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Volvo Ocean Race - Groupama helmsman Harmer could miss next leg

by Volvo Ocean Race on 27 Mar 2012
Groupama Sailing Team during leg 5 of the Volvo Ocean Race 2011-12 Yann Riou/Groupama Sailing Team © /Volvo Ocean Race http://www.cammas-groupama.com/
the Volvo Ocean Race fleet is sailing Leg 5 from New Zealand to Brazil and the huge seas and rough conditions have claimed more victims.

Groupama helmsman Phil Harmer will seek medical advice once the team arrive in Itajaí after he suffered a double shoulder injury that could keep him out of the next leg.


The 32-year-old Australian fell twice in succession as Groupama 4 ploughed into massive waves in the Southern Ocean – and the injury means he can no longer take on his driving duties.

'At the moment it’s pretty tender and I’m not too sure what the damage is, or whether I can do the next leg,' Harmer said.

'We’re talking about me maybe missing the next leg to allow the shoulder to be right for the rest of the race.

'I’ll see the doctor and physio when we arrive in Itajaí, see what the damage is and assess it then.'

Harmer picked up the initial injury when he was thrown forward while bailing out water inside the boat as Leg 5 leaders Groupama 4 slammed into a wave at 28 knots.

'I flew through the front hatch and tried to stop myself by sticking my arm out and managed to damage my shoulder in some way,' he said.

'That put me out of action for a couple of days which was pretty frustrating, having to watch your mates sail the boat for you while you’re lying downstairs helpless.

'I managed to drag myself up on deck again a couple of days later, and then a similar thing happened.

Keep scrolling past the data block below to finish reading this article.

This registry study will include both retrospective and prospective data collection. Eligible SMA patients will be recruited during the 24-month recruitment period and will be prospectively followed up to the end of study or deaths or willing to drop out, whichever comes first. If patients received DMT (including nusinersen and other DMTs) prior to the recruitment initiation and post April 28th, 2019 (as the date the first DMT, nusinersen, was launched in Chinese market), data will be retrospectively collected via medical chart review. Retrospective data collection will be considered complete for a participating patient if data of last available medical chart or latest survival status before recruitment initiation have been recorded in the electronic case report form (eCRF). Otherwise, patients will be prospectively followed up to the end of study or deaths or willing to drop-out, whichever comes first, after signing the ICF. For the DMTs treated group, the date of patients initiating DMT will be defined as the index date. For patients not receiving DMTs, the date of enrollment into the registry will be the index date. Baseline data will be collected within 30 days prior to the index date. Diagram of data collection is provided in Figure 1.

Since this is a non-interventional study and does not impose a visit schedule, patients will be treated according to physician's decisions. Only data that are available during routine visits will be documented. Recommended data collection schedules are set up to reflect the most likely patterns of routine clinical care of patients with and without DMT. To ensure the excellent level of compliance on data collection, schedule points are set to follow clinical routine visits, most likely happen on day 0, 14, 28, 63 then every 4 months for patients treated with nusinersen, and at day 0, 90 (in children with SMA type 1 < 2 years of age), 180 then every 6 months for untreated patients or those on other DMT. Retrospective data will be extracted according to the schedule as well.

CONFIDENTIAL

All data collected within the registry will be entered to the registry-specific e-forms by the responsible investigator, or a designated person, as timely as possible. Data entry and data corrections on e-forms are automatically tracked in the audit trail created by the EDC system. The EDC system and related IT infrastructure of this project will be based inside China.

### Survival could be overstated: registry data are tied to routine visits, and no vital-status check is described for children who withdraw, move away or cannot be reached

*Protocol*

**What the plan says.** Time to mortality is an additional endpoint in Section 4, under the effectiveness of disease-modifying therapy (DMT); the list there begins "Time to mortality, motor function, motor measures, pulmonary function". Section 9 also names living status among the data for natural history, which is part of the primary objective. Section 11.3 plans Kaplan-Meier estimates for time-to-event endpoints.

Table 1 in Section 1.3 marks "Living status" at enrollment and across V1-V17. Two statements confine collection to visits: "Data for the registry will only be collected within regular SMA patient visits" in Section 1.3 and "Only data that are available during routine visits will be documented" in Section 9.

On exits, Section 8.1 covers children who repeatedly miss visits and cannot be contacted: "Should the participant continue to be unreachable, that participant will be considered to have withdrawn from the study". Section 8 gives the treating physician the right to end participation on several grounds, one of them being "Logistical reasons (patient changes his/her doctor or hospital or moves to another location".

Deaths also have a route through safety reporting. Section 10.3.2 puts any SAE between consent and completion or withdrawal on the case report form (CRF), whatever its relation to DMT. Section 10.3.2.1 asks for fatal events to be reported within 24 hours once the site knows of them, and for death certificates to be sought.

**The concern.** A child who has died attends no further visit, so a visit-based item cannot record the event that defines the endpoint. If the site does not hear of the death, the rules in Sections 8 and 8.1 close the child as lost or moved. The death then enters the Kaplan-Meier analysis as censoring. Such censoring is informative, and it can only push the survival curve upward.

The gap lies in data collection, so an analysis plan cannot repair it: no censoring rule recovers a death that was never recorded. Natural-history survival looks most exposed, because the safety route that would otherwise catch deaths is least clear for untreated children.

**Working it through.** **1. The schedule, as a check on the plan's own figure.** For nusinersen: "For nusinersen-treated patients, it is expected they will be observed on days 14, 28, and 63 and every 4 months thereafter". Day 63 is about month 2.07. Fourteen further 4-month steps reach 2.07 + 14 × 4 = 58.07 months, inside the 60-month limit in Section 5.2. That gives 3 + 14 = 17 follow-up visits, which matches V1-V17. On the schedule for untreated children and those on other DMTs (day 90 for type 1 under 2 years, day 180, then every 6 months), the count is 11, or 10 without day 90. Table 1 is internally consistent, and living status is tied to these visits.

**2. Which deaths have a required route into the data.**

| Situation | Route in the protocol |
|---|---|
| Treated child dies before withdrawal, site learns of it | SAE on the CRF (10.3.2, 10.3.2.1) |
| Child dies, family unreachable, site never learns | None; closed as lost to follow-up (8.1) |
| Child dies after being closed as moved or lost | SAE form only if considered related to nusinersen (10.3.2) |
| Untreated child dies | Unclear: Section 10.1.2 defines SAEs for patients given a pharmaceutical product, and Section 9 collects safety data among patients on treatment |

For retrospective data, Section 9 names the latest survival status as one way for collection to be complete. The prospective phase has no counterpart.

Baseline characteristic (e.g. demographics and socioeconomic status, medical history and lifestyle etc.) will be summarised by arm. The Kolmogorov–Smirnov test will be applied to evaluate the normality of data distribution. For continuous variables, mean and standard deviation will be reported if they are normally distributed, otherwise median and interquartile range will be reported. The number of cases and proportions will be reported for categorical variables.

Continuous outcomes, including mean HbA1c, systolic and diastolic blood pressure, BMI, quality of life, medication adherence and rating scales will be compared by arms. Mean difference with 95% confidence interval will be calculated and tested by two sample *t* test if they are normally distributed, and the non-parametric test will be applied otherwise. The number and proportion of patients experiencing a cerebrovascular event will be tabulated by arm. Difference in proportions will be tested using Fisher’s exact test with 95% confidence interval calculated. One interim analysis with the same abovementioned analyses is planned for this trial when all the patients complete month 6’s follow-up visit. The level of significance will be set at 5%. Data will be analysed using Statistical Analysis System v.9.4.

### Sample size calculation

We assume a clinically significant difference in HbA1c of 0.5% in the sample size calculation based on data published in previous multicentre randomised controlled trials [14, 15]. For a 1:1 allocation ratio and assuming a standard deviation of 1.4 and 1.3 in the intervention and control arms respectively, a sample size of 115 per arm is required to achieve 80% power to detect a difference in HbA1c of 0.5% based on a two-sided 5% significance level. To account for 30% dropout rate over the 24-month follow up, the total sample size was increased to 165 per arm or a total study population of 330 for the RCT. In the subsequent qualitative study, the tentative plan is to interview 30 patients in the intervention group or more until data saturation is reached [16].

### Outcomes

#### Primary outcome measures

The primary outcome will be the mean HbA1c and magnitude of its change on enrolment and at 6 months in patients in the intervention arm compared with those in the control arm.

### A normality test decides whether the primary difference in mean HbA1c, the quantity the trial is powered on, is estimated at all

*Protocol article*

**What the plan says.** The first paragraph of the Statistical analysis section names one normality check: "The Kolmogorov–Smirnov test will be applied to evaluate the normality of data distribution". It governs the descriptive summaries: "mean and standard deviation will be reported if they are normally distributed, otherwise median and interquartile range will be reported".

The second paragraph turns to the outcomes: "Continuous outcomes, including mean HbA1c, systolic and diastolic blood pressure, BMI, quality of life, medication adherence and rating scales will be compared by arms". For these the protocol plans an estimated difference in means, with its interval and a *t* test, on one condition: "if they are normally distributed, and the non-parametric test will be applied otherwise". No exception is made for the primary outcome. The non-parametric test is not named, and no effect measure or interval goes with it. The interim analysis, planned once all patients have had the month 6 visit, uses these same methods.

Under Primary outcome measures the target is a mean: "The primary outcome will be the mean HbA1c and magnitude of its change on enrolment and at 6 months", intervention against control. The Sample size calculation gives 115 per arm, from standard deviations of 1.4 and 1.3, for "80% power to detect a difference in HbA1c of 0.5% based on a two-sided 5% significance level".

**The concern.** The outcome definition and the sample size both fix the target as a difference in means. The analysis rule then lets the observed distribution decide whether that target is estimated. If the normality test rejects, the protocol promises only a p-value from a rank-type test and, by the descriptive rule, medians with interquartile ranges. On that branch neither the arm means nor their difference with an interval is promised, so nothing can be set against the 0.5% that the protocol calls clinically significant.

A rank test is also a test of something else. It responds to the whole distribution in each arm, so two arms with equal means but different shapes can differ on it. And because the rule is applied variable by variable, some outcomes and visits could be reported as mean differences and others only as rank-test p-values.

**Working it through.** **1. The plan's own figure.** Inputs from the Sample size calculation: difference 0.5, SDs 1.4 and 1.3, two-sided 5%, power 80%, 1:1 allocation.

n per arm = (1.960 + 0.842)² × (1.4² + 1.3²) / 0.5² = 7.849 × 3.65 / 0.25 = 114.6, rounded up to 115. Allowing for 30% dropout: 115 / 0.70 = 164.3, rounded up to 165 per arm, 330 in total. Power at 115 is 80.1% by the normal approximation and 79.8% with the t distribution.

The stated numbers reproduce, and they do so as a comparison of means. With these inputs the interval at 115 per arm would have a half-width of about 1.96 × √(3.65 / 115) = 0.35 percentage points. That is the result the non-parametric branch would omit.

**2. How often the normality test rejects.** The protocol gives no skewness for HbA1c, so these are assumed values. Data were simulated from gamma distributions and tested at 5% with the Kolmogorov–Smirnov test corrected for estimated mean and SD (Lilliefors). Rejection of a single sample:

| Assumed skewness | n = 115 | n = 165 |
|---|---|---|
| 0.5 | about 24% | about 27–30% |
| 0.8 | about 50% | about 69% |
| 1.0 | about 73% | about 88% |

'I came down off watch and went to the galley to get some food and we nose-dived and I managed to plough into the keel bulkhead on the same shoulder.'

With one arm out of action, Harmer’s jobs on deck have been reduced from steering, trimming the sails and grinding to hanging on to the mainsheet for hours on end in the freezing, wet conditions.

'As you can imagine in the Southern Ocean, hanging on to the mainsheet for four hours at a time gets pretty cold and boring,' he added.

'It’s nice to be able to help out the guys in some form – it really plays on your mind when you have to lie in your bunk not being able to help out.'

Meanwhile on Puma Ocean Racing powered by Berg, injured crewmen Casey Smith and Thomas Johanson were both recovering well after they were hurt in the early stages of the 6,700 nautical mile leg from Auckland to Itajaí.

'Thomas is back to 100 per cent, helming and trimming again,' PUMA navigator Tom Addis said.

'Casey is back in the watch but he’s not quite up to full bowman duties just yet. But every day he gets a little bit better.'

Volvo Ocean Race website

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